Marketing. Because a CPA firm is a service organization, marketing is a key operational variable, directly linked to success. The current marketing effort should be assessed and future efforts must be linked to the short-term and long-term operational strategies.
Personal and Firm Goals. The personal goals and long-range career objectives of personnel should be considered. The professional staff must believe they can enhance their own careers while they pursue the goals of the firm. Modification and Approval of Preliminary Questionnaire
After identifying the five types of information needed to develop the long-range plan, the questionnaire was drafted. The draft version was returned to the partners for their critiques. After the partners approved the questions, format, etc., it was pretested to ensure its usefulness. Pre-Testing
The outside planning team met confidentially with a representative from each level of management (partner, manager, and staff) and from each practice area (auditing, tax, and management advisory services). These employees were asked to complete the questionnaire and to comment on the clarity of each question for capturing the desired information. They also evaluated the appropriateness of each item for the professionals within their management level or practice area. Based on the responses of this pre-test group, the questionnaire was again modified and reviewed by the managing partner. Data Collection
Staff members were given cover letters describing the importance of their involvement in the planning process along with their copies of the questionnaire itself. The cover letter explained that the responses would be received and summarized by persons outside the firm and that the results could in no way be associated with specific employees. They were asked to complete the questionnaire within two weeks.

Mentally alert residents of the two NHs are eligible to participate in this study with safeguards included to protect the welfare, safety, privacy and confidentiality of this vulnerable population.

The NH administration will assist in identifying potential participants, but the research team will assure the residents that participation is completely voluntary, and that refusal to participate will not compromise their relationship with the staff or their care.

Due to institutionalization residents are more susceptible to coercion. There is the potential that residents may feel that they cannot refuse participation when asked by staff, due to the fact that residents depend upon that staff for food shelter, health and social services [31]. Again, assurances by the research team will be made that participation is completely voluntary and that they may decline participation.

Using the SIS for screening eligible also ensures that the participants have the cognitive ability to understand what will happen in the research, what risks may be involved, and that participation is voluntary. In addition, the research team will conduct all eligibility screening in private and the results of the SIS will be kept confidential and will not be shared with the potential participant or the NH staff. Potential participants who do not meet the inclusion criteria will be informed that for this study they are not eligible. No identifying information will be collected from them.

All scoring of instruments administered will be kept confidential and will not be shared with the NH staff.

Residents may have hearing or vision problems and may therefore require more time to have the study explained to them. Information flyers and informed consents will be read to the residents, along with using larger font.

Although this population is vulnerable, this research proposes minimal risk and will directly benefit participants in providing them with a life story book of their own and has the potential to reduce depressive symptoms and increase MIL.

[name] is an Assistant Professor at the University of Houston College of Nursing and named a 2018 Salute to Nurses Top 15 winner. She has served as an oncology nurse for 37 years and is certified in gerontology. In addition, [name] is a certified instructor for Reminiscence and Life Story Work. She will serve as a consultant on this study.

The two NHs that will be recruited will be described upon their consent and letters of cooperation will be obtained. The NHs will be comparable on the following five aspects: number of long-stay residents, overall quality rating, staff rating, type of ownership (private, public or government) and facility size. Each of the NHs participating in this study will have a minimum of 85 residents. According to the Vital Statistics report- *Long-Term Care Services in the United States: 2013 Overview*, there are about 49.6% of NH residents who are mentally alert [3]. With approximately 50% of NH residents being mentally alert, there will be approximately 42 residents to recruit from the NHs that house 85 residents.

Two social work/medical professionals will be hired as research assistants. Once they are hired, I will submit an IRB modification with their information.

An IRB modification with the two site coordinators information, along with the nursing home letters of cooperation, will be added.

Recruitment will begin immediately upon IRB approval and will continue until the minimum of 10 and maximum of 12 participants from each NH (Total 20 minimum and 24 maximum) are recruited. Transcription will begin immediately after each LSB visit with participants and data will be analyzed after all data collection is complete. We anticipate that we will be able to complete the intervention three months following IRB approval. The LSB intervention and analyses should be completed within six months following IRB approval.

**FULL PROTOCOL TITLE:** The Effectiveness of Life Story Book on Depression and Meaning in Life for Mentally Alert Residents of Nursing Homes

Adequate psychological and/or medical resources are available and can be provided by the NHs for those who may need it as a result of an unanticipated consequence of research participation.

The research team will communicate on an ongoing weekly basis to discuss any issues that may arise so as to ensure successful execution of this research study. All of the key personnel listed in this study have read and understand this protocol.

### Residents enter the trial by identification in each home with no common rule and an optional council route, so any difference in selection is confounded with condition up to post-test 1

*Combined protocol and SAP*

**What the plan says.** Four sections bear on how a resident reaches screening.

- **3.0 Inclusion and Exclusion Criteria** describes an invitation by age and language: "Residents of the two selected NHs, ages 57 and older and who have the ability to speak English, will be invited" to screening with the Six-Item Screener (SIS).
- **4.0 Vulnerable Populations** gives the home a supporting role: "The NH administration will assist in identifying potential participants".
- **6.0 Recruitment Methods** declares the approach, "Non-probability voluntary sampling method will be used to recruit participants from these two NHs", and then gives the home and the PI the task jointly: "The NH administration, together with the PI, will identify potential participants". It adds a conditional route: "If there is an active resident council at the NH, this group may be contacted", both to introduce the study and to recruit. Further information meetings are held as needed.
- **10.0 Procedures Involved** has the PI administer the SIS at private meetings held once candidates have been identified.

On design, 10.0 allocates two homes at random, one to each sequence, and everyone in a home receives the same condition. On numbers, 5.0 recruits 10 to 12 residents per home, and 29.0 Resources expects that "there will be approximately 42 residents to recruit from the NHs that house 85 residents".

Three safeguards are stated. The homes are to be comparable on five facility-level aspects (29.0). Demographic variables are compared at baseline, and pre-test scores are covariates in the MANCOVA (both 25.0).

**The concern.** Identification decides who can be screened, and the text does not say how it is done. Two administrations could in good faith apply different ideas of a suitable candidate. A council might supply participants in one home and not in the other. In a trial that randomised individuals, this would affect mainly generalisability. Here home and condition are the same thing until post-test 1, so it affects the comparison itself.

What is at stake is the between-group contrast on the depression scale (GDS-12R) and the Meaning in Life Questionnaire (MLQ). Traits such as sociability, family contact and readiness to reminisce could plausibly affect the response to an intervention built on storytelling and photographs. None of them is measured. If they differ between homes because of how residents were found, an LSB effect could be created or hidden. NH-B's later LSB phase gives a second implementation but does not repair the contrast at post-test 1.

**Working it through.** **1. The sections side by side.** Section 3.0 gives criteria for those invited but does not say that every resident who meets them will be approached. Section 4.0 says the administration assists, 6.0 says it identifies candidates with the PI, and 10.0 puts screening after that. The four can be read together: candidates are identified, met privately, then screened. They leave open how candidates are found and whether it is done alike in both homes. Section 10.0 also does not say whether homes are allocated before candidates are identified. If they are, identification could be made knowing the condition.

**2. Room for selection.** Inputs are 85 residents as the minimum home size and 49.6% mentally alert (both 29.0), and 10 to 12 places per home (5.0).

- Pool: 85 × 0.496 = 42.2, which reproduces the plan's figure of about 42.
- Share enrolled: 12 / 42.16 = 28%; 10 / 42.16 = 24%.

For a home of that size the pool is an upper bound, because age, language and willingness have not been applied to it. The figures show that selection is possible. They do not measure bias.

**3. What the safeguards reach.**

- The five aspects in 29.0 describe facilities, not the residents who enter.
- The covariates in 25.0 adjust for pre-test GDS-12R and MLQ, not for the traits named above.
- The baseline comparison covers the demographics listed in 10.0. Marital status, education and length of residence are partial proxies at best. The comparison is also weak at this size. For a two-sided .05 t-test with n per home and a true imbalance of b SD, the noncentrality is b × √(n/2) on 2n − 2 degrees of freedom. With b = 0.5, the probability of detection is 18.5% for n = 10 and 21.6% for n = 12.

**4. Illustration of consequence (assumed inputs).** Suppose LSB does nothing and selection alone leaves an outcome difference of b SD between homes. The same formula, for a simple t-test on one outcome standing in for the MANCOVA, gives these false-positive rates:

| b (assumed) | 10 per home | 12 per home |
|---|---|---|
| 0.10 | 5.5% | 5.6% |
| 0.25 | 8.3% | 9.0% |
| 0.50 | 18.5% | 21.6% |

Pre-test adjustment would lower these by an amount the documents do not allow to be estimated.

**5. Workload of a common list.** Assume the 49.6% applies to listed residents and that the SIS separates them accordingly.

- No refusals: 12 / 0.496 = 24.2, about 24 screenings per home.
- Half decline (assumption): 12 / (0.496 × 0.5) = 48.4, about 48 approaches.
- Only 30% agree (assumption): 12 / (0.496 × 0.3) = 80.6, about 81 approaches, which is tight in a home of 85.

When distributing the questionnaire, timing is critical to successfully gathering the desired information. Completion of the questionnaire should not be attempted during peak periods in the tax and audit seasons. Even though the questionnaire should require approximately 30 minutes to complete, some employees will take additional time in dealing with open-ended questions. Adequate time should be given all employees to ensure the most thoughtful responses.
To ensure their anonymity, participants were requested to mail the completed survey to the authors for compilation and analysis. The data were summarized by area and by classification of respondent partners/managers/staff). Aggregate statistics were computed for the responses to the closed-ended questions. Open-ended answers were recorded and ranked according to the frequency of response. A copy of the survey results was presented to the partners. Developing the Long- Range Plan
The results of the survey served as the firm's strategic planning database. In some situations, management may want to obtain additional information as input into their long-range plan. This could include data about projected growth rates within the region they serve (these can include information about industry growth, population growth, service-sector growth), general economic forecasts, and analysis of competition. Also, the partners may be aware of such situations as potential mergers or buyouts of other firms, plans for expansion or contraction of staff personnel, plans for relocation of office facilities, and other proprietary information they may not want to address within the survey.